Sunday, May 13, 2012

The disappearing in-between

Ah, Mother's Day.  What a nice notion.  A day all about Mom.

A big "thanks for everything Mom" where I can settle down on the couch with a cup of coffee and watch my children play from a distance while my husband scrubs dirty dishes in the kitchen.

It always looks so hopeful first thing in the morning, when Joel calls the kids downstairs so I can get a few more minutes sleep.  When I finally do roll out of bed and my two year-old yells, "Happy birthday Mom" as I wander down the steps.  When I'm greeted with hugs and kisses and a steaming mug, a soft couch...

On which I can sit for at most two minutes before realizing that even though it's Mother's Day, and perhaps even more so because of it, I am still the mom here.  And particularly with preschool-aged children, though I imagine it never really ends, they still expect me to do mom-type things and, well, to still be their mom... on Mother's Day!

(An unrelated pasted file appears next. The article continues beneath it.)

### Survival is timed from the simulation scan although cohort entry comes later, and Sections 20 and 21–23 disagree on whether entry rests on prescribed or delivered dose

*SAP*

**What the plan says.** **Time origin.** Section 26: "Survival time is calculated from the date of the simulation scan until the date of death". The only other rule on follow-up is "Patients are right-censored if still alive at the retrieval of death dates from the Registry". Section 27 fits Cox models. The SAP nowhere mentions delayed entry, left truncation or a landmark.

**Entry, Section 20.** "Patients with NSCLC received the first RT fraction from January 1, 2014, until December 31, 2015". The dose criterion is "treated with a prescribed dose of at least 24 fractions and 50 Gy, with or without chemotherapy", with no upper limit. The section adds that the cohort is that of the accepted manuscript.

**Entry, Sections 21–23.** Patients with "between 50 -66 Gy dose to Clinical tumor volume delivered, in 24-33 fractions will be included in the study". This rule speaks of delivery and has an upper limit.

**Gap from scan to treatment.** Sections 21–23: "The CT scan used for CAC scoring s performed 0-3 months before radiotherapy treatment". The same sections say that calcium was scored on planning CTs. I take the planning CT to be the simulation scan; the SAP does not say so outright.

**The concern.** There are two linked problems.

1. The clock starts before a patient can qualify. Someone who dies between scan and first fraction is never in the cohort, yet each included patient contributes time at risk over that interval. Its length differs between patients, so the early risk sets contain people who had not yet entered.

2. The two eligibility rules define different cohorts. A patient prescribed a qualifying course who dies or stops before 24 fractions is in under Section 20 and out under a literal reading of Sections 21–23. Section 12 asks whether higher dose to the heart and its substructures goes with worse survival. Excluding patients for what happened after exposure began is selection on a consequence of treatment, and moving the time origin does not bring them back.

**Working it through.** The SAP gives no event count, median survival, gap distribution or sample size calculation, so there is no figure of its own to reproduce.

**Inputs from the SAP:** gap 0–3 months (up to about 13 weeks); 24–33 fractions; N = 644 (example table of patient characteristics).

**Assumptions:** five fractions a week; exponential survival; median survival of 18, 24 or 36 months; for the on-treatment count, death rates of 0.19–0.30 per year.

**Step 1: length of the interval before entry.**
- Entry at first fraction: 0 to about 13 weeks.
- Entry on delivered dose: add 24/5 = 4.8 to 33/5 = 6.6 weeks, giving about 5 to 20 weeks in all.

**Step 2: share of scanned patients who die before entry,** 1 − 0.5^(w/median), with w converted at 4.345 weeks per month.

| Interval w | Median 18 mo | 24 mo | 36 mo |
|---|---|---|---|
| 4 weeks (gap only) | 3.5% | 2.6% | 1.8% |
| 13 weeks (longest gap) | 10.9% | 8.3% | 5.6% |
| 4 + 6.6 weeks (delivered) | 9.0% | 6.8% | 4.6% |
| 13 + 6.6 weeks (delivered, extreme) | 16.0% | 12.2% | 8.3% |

I'm not the kind that can honestly say just being with my family is all I want for Mother's Day.  Believe me, I've tried in the past.  It took Joel just one year of taking me serious to learn his hard lesson... that's not what I want at all.

I want a big deal.  A to-do if you will.  Homemade cards, constant reminders of exactly whose day it is, and of course some festivities that center primarily around food and coffee.

I want lots of time with my kids.  Just time that consists of giggles and kisses, of chocolate-covered faces without the sugar aftershock.  A day that looks a lot like a montage of all our best pictures.

But as most parents know, though we may seriously attempt to lower our expectations of any activities involving our children, these days never seem to go as planned.

Everything was perfect in theory.  A bike ride in the morning.  A long car trip with quietly slumbering children.  An amazing brunch at a beautiful hotel, delicious food, plentiful drinks, a fully-staffed children's area.

It had everything.  Brightly colored cards.  Appropriately extravagant festivities.

Even constant reminders of the day's true meaning.

"Aiden, stop kicking your brother... it's Mommy's Day!"

"Just eat the toast... it's Mother's Day!"

"Get off the floor, you're going to trip the waiters.  Come on guys, it's Mother's Day."